The classic definition of murder is that of Sir Edward Coke (Institutes of the Laws of England, 1797):
"Murder is when a man of sound memory, and of the age of discretion, unlawfully killeth within any country of the realm any reasonable creature in rerum natura under the King's peace, with malice aforethought, either expressed by the party or implied by law, so as the party wounded, or hurt, etc. die of the wound or hurt, etc. within a year and a day after the same." For the purposes of convenience, we can say that murder is the unlawful killing of a human being under the Queen's peace with malice aforethought
1. UNLAWFUL KILLING
The killing must be unlawful. Certain defences, eg self-defence, will make a killing lawful. The act (or omission) of the defendant must have been the legal cause of the death of the victim. Causation must be established.
2. HUMAN BEING
The killing must be of a living human being.
3. QUEEN'S PEACE
Under the Queen's peace means that the killing of an enemy in the course of war will not be murder. MENS REA
1. MALICE AFORETHOUGHT ( now simply called intention) :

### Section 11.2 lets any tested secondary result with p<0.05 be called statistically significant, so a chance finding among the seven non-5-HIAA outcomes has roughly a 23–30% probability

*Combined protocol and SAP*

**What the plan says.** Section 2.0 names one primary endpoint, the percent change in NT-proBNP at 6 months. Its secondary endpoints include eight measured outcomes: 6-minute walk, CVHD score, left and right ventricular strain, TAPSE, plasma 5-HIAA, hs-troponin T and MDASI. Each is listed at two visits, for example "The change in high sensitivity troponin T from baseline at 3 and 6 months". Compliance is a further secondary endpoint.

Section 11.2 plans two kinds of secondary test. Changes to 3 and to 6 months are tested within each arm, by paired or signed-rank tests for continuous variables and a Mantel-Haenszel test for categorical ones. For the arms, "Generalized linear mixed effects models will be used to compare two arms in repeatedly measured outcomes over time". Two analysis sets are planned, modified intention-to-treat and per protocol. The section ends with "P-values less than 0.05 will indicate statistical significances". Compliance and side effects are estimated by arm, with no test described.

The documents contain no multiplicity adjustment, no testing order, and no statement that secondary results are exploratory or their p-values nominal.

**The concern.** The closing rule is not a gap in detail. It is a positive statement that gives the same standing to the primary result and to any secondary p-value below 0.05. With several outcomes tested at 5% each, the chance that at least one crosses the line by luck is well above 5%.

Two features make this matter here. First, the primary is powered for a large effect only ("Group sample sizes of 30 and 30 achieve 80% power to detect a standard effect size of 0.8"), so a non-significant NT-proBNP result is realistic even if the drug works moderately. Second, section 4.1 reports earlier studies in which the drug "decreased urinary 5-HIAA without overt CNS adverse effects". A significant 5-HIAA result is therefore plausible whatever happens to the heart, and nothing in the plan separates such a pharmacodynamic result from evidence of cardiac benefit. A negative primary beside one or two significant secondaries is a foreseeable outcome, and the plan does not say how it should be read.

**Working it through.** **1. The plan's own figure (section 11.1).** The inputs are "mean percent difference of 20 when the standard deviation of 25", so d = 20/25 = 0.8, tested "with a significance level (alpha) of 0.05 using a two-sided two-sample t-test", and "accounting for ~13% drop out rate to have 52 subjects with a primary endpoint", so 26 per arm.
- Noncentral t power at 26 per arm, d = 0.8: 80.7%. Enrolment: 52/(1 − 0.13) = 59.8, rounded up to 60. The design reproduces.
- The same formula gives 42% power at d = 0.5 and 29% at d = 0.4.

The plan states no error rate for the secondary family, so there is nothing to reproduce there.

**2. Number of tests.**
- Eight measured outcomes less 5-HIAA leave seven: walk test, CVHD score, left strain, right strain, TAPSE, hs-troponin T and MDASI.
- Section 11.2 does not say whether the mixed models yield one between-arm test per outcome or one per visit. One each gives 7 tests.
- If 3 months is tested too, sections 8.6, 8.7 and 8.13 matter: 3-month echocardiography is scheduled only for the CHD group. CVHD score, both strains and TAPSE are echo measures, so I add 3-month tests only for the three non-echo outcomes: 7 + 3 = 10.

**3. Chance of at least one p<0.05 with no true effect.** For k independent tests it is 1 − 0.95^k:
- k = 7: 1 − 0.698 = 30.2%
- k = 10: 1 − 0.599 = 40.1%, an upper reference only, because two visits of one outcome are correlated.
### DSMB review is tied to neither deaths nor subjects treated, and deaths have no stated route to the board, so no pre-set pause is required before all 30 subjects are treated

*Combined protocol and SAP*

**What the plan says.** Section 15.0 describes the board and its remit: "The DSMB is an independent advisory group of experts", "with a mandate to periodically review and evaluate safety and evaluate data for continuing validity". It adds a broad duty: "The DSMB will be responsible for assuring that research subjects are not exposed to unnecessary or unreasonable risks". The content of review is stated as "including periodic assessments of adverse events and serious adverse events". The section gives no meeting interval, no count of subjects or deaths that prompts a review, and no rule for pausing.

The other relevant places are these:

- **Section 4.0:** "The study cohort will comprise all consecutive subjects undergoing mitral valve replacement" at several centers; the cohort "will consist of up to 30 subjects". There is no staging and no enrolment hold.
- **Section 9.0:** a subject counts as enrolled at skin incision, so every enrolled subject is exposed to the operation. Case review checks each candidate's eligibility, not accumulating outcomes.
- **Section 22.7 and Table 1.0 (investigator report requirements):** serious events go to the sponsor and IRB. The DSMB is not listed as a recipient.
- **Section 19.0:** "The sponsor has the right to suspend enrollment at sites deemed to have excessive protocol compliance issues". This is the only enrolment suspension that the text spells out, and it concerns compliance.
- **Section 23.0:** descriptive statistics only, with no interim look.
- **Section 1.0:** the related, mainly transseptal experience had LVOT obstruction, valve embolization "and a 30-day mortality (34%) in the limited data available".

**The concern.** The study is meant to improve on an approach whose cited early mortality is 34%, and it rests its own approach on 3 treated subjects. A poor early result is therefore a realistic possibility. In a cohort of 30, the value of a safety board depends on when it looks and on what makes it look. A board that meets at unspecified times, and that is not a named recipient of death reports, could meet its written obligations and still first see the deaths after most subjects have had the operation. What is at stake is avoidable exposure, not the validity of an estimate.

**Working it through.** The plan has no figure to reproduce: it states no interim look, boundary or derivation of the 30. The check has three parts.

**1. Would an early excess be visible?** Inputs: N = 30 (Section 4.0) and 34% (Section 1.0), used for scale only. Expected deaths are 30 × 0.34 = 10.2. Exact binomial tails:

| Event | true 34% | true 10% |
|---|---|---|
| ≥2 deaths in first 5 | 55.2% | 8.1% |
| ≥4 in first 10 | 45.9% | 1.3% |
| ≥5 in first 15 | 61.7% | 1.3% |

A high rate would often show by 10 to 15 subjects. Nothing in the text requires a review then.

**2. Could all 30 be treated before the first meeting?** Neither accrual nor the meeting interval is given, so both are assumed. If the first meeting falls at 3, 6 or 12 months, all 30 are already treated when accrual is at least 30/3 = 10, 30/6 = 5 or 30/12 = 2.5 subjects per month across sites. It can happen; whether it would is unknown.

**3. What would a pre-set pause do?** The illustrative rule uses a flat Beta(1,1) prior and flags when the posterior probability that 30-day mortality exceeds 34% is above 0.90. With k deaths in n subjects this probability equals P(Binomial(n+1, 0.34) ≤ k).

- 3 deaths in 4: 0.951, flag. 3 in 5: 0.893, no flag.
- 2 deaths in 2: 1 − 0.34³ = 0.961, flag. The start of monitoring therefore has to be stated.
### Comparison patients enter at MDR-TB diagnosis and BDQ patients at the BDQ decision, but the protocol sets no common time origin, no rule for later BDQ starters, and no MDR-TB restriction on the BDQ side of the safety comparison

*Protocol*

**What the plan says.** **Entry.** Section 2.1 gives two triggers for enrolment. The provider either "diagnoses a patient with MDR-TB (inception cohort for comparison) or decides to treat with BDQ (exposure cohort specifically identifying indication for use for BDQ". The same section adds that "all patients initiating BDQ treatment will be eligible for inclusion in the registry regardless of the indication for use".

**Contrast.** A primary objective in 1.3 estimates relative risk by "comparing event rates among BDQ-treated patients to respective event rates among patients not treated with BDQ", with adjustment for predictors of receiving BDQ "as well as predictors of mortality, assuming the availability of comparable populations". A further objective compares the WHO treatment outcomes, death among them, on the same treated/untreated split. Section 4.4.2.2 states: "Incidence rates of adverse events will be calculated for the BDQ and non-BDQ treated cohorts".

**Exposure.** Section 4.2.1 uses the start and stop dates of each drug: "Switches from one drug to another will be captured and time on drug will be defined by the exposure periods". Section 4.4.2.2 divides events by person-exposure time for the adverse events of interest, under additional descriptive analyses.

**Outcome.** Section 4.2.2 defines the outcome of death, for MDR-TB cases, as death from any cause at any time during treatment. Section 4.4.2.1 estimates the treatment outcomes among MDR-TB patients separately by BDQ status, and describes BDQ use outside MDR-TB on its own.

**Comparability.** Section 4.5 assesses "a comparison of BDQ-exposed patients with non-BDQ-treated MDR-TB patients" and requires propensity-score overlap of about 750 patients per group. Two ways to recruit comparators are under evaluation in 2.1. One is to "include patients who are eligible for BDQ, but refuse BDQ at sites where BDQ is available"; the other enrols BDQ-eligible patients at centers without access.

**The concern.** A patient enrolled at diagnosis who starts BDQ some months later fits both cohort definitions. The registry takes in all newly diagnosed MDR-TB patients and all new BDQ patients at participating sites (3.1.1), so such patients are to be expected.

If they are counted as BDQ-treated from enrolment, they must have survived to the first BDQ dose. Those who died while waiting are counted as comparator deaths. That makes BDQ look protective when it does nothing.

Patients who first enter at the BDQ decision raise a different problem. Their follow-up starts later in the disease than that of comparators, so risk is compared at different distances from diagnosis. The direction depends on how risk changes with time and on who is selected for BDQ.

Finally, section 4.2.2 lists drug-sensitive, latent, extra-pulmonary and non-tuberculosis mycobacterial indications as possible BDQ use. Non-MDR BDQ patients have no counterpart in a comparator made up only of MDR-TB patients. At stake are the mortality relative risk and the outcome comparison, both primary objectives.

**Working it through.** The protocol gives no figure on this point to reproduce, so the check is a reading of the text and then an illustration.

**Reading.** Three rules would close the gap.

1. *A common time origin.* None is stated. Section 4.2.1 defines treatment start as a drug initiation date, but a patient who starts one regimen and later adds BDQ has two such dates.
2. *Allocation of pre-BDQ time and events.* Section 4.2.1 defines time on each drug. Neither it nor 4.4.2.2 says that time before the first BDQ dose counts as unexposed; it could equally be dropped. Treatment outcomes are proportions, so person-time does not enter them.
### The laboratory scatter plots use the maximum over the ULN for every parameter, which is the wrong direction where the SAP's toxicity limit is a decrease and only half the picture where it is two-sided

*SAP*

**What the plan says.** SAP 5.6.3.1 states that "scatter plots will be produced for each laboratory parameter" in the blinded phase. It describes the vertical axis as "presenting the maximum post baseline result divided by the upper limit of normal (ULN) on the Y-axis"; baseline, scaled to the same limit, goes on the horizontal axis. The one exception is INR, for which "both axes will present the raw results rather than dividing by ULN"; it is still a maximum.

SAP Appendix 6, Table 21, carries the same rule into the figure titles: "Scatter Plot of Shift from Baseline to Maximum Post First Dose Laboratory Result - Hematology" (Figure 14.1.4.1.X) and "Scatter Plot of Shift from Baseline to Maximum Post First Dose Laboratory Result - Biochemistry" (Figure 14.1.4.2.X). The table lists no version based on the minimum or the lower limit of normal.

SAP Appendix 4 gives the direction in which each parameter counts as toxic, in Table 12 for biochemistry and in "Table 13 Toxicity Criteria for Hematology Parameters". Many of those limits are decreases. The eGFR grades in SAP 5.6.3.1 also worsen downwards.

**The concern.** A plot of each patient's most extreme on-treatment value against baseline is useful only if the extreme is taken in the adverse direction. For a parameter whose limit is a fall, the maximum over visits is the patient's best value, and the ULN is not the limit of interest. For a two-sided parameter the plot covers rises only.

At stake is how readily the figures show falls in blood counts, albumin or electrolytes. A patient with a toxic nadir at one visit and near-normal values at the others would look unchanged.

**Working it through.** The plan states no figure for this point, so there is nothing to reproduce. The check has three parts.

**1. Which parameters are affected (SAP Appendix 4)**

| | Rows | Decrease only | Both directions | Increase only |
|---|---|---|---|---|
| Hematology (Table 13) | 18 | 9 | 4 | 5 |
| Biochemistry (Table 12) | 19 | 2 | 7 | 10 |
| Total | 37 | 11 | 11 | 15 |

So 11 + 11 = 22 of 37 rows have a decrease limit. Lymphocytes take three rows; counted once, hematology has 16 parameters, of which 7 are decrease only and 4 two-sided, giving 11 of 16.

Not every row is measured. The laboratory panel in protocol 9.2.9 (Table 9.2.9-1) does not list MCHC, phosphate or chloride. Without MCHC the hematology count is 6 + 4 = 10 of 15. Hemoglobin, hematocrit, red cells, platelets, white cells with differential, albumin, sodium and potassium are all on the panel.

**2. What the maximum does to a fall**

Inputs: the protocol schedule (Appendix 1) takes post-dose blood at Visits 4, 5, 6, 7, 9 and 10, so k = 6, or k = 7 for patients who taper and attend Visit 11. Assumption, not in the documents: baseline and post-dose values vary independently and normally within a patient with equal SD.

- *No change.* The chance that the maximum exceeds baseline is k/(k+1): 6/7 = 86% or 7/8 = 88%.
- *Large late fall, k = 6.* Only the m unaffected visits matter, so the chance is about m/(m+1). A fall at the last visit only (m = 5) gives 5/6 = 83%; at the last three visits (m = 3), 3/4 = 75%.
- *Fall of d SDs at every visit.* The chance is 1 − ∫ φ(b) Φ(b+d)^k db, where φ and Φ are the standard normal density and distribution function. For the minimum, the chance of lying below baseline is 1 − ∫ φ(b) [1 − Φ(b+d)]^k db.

Firstly it is important to consider the meaning of intention , where there is no evidence present it will be considered direct intention. Indirect intention is when the person knows that a particular outcome is possible , how ever he did not aim at that out come. (a) Intention to kill ( express malice) : A killing done intentionally in the heat of the moment is just as much murder as one which has been planned and premeditated. An intentional killing is murder if prompted by compassion as much as if it is prompted by greed. So, in Inglis  the Court of Appeal upheld the conviction for murder of a mother whose son was suffering persistent vegetative state following a car accident and whom she had deliberately injected with heroin as an act of compassion. The judge mus dirct the jury with a standard direction...
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